If you follow the general recommendation to make fruits and vegetables a major component of your diet, you probably get enough vitamins, minerals and fiber to meet your daily needs. If the produce on your plate is typically red, orange, deep yellow or dark green, chances are you’re also getting plenty of beta-carotene, the antioxidant compound that your body can convert into vitamin A. Beets are a prime example of how color indicates – but doesn’t guarantee – a high beta-carotene content.
The bulbous root of the beet plant can be white, yellow, pink, purple or even striped, but you’re more likely to come across the familiar red variety at your local grocery store. Although beets are a good source of potassium, iron and folate, they don’t contain a significant amount of beta-carotene and, as a result, are low in vitamin A. According to the U.S. Department of Agriculture, a 1-cup serving of beets – whether raw or cooked – supplies no more than 40 micrograms of beta-carotene, an amount that translates to less than 3 percent of the daily value for vitamin A.
Beets are botanically related to spinach and Swiss chard, which may explain why the slightly bitter flavor of their edible greens is similar to chard. Like all dark leafy green vegetables, beet greens are an excellent source of beta-carotene and are accordingly high in vitamin A. For just under 20 calories, a standard 2-cup serving of raw beet greens provides about 2,880 micrograms of beta-carotene, which amounts to 96 percent of the daily value for vitamin A. Cooked beet greens are more concentrated by volume, supplying about 40 calories and about 6,600 micrograms of beta-carotene – or 220 percent of the daily value for vitamin A – per 1-cup serving.
As with other carotenoids, there are no dietary intake recommendations for beta-carotene. While all carotenoids are antioxidants, only a few – including beta-carotene – act as precursors to vitamin A. Because vitamin A is stored in your liver, beta-carotene conversion decreases when your stores are adequate.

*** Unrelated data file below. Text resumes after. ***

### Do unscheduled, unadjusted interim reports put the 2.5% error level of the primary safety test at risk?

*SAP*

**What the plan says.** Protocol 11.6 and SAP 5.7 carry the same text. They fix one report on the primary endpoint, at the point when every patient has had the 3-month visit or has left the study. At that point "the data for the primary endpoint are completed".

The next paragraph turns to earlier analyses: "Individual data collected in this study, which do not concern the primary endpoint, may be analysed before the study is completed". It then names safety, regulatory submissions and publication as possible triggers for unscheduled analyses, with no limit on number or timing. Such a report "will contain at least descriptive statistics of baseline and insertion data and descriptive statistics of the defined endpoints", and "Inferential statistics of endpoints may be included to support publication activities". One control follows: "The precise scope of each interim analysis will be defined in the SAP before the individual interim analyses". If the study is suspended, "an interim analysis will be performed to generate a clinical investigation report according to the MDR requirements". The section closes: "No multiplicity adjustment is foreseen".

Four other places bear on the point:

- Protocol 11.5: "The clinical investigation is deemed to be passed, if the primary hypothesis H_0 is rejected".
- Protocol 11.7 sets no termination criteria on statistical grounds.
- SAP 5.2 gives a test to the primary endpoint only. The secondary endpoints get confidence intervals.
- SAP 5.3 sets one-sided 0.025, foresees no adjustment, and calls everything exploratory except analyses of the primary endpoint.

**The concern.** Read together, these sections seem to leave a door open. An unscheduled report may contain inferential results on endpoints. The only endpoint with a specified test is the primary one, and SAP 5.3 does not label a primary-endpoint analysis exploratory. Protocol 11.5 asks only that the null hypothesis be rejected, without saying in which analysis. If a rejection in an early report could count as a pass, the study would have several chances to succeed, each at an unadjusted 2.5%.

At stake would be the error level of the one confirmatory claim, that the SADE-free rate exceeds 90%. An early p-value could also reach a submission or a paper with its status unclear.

Vitamin A is an essential nutrient, however. According to the American Dietetic Association, it’s recommended that women get 700 micrograms retinol activity equivalent, or RAE, of vitamin A each day. The vitamin A in animal products and fortified foods is preformed, which means that 1 microgram of vitamin A from milk is equivalent to 1 microgram RAE. According to the Linus Pauling Institute, you must consume 12 micrograms of beta-carotene to get 1 microgram of vitamin A.
While dark leafy green vegetables are some of the best sources of beta-carotene, sweet potatoes are richer in beta-carotene than any other food. Raw carrots, canned pumpkin and many kinds of winter squash are also especially high in beta-carotene. Since beta-carotene is fat-soluble, it’s best to consume it with a small amount of fat to ensure that your body absorbs it properly. Lightly saute beet greens in olive oil and toss them with some fresh lemon juice and toasted pine nuts for a light, nutritious side dish. Use raw beet greens instead of lettuce in a fresh salad; add diced avocado or dry-roasted sunflower seeds to make the beta-carotene more bioavailable.
- Linus Pauling Institute, Oregon State University: Carotenoids
- Wellness Foods A to Z; Sheldon Margen, M.D., et al.
- American Dietetic Association Complete Food and Nutrition Guide; Roberta Larson Duyff, M.S., R.D.
- The Color Code; James A. Joseph, Ph.D., et al.
Based just outside Chicago, Meg Campbell has worked in the fitness industry since 1997. She’s been writing health-related articles since 2010, focusing primarily on diet and nutrition. Campbell divides her time between her hometown and Buenos Aires, Argentina.